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Building a safer future

Douglas Masterson, Technical Manager at the Guild of Architectural Ironmongers (GAI), discusses the new measures set out in the Building Safety Bill.

Following the Grenfell Tower tragedy, Dame Judith Hackitt’s Independent Review of Building Regulations and Fire Safety, (the Hackitt report) found that the regulatory system for high-rise and complex buildings was not fit for purpose. The UK government has committed to implementing the report’s recommendations, which include new measures in the Building Safety Bill such as additional changes to fire safety legislation in the Fire Safety Act 2021.

Although the bill is limited to England, it is felt that the other devolved nations in the United Kingdom will adopt their own versions to tighten up on building safety requirements UK-wide.

While there are many aspects to this Bill, the following are some elements which are most relevant to those operating in the construction products sector.

New construction products regime

The Building Safety Bill will create powers to strengthen the regulation of construction products placed on the UK market. This will introduce new rules stating that construction products need to be safe, in a policy like the one for consumer products. UK Government will also create new ‘safety critical’ requirements for products that may cause death or serious injury, should they fail.

Manufacturers will be required to declare their performance, put in place production controls to ensure products consistently perform in line with this declaration and to correct, withdraw and recall products that don’t comply. This is of huge importance to our industry as these products will be treated in a similar manner to those under the scope of existing harmonised standards, requiring third party testing and conformity marking.

GAI has polled its members to see which items they feel should be deemed as safety critical products.  The list will be forwarded to UK Government and other bodies, such as CPA and BSI, in due course.


An increase in levels of competence across the sector will also be at the heart of the Bill. In addition to the publication of the new British Standard Flex 8670, BSI is in the process of creating new standards which will hugely impact three key roles – Principal Designer (PAS 8671), Principal Contractor (PAS 8672) and Building Safety Manager (PAS 8673).  GAI is directly involved in the creation and review of each of these standards.

GAI is also involved in several steering groups focussed on improving the competency of wider construction professionals specifying building products. The GAI’s most recent appointment in this area is to a sub-committee of the Interim Industry Competence Committee (IICC), which has been set up to provide strategic leadership and oversight of the industry’s work to facilitate improvement of competence in the built environment sector. The role of this sub-committee will be to establish a baseline for competence through research of existing industry schemes and providing a gap analysis thereof to HSE.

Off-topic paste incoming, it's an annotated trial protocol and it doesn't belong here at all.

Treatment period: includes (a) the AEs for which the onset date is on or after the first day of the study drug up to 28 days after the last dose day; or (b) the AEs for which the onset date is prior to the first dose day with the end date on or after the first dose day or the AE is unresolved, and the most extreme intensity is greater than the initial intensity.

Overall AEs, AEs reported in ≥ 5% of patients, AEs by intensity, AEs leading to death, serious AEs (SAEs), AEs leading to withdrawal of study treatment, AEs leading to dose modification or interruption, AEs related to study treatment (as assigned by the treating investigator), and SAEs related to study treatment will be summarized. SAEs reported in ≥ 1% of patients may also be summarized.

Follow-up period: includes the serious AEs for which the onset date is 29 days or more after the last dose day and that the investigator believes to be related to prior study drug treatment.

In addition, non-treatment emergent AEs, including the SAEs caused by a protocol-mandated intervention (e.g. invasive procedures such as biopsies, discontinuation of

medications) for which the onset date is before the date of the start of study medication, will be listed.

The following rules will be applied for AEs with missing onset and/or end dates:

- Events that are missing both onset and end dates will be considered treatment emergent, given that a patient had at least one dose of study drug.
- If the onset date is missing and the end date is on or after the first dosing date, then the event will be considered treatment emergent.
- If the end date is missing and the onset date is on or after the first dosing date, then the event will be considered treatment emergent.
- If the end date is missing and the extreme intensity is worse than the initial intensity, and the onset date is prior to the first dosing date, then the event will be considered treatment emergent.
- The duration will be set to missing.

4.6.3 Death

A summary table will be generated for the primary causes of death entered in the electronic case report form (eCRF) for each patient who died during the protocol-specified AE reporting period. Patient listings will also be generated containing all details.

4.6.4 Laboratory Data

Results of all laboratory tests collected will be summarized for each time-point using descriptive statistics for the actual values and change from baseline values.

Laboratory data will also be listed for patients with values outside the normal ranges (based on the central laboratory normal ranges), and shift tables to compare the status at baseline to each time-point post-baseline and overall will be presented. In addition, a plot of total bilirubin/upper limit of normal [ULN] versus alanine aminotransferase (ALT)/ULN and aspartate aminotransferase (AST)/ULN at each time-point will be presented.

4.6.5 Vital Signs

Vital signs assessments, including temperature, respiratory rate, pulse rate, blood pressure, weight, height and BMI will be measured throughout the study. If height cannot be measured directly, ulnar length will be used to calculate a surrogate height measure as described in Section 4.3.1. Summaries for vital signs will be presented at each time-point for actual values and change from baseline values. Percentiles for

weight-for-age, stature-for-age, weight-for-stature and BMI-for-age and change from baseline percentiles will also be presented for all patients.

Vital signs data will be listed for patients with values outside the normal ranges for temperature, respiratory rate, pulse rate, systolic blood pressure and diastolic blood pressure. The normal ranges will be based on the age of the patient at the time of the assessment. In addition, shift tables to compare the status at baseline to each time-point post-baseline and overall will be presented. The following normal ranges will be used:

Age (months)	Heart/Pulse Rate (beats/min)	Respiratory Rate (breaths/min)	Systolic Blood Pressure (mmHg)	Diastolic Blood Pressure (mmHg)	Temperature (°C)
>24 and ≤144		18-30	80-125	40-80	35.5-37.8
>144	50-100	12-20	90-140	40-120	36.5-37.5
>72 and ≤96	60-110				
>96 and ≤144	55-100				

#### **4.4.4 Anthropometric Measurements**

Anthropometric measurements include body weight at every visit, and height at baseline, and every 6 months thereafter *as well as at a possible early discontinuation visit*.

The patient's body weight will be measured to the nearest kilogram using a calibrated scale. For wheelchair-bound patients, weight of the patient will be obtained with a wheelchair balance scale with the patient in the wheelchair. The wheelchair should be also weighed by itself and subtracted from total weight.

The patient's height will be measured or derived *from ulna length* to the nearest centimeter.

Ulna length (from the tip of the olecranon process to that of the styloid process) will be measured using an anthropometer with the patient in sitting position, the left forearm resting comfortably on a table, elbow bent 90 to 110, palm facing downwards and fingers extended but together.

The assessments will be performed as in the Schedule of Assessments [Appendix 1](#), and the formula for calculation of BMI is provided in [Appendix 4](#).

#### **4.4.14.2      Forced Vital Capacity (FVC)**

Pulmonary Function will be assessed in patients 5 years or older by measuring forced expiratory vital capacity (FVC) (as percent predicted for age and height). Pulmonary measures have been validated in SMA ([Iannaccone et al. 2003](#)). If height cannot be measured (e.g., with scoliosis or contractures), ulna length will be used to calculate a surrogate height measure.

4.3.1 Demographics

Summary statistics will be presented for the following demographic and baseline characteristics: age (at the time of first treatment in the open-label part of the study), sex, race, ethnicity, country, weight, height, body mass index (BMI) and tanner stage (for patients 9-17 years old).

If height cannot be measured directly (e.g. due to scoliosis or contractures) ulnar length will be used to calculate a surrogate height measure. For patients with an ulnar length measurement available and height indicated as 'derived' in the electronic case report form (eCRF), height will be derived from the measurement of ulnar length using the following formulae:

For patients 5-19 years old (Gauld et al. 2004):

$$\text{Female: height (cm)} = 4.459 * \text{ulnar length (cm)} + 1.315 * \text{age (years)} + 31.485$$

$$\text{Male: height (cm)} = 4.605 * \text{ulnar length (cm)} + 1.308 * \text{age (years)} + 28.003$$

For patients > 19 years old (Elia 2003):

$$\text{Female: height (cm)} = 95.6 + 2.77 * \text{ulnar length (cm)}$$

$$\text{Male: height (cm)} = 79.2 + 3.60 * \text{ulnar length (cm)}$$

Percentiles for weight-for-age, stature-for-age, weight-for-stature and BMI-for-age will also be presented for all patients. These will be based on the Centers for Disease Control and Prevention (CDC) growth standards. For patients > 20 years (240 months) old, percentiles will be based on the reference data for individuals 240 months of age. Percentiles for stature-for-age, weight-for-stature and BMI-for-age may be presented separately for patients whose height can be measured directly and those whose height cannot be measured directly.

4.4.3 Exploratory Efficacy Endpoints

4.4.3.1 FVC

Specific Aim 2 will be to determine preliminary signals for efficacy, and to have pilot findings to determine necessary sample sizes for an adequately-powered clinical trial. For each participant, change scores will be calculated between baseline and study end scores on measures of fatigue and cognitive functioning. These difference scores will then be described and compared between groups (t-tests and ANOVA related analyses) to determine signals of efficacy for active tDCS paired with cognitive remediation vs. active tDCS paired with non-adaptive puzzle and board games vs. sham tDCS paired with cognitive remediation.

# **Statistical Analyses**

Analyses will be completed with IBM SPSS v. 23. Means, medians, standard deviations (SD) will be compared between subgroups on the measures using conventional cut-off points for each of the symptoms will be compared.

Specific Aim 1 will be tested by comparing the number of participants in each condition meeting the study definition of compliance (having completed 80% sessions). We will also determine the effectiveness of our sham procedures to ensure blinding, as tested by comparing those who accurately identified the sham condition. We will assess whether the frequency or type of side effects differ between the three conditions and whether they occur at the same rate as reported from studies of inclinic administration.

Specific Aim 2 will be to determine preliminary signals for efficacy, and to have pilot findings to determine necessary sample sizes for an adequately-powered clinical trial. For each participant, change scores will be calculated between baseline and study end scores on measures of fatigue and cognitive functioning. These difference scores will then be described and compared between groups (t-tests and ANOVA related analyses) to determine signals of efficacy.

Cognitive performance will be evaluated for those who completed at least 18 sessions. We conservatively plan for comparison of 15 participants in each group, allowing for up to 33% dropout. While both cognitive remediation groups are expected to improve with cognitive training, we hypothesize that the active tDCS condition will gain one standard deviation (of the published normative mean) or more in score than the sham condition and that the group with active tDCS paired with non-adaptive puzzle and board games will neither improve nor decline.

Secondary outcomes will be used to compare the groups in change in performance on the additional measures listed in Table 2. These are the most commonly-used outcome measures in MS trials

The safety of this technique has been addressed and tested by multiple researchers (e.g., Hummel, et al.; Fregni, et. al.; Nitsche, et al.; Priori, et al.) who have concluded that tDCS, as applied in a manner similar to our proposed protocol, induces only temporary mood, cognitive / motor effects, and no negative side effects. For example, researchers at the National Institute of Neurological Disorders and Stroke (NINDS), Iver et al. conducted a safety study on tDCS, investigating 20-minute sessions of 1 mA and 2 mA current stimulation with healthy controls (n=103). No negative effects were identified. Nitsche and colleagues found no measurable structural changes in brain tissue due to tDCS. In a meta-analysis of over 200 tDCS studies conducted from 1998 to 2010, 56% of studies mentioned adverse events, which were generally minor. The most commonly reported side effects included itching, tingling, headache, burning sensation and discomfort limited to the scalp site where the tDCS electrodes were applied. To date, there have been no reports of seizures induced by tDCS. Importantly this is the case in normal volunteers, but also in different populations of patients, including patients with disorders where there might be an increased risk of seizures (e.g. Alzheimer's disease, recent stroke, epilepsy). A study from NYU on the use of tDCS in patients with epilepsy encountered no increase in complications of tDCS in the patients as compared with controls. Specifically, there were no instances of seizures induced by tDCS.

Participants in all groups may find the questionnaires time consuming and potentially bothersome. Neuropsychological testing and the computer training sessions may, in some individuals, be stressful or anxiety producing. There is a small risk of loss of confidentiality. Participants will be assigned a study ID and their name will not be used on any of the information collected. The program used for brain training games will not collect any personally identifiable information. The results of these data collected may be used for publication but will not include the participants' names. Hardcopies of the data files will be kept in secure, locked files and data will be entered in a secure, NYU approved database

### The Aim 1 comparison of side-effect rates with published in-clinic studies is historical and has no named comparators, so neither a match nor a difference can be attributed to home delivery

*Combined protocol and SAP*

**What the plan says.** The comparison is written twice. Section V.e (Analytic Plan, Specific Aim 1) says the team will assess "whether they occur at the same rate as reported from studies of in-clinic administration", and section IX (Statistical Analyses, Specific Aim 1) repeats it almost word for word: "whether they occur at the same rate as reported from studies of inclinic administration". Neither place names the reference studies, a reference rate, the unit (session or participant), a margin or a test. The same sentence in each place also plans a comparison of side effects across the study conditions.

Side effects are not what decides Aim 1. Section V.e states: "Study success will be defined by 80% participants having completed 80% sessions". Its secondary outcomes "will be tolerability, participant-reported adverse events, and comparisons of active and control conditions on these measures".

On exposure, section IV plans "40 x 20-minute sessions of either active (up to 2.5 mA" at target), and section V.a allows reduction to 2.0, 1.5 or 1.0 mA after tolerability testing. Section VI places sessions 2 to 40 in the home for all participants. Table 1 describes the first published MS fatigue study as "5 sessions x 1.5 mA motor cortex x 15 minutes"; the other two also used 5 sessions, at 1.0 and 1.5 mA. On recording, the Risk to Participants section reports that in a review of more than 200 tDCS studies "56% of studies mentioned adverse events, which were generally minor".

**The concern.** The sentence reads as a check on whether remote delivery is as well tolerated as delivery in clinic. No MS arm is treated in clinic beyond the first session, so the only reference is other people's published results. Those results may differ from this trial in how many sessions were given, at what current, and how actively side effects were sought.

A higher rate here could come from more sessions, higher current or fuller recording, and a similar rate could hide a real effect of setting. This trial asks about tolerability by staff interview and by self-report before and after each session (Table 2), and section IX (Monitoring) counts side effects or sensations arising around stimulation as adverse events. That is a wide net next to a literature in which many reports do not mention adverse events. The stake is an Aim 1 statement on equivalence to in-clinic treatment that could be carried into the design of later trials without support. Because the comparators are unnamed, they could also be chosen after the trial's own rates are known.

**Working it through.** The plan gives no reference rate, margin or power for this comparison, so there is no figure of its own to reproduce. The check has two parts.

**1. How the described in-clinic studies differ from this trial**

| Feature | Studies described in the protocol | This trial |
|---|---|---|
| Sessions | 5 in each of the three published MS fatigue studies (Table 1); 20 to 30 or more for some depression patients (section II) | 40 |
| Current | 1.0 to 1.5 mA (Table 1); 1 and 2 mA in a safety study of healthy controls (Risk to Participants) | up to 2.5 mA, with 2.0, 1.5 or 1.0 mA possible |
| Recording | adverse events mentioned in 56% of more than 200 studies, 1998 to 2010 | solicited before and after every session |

Golden Thread of information

The Bill will require those designing and constructing higher-risk buildings to develop a golden thread of information. This will be to ensure the information is accessible, accurate, up to date, transferable, secure and has longevity. The usage of Building Information Management (BIM) can be seen as a way of assisting in this process.

GAI has created 35 BIM Product Data Templates (PDTs) for door hardware and seals for members which will assist manufacturers to create their own Product Data Sheets, and therefore assist with the provision of structured data for this process.  In addition to this, the GAI holds the position of chair of the shadow BIM Fenestration Relevant Authority who are working on several other sector PDTs including doorsets (which will be going through consultation process imminently) and window hardware, working jointly with Glass and Glazing Federation.


The Building Safety Bill was published on 5th July 2021, and at the time of writing is at Committee stage in the House of Lords. There are still several stages to go before Royal Assent, but it is anticipated that this will be during 2022.

The Building Safety Bill will have huge repercussions on the construction industry and not just in England, but throughout the UK. GAI is proud to play its part by contributing greatly as representatives of the construction product sector in a number of key areas.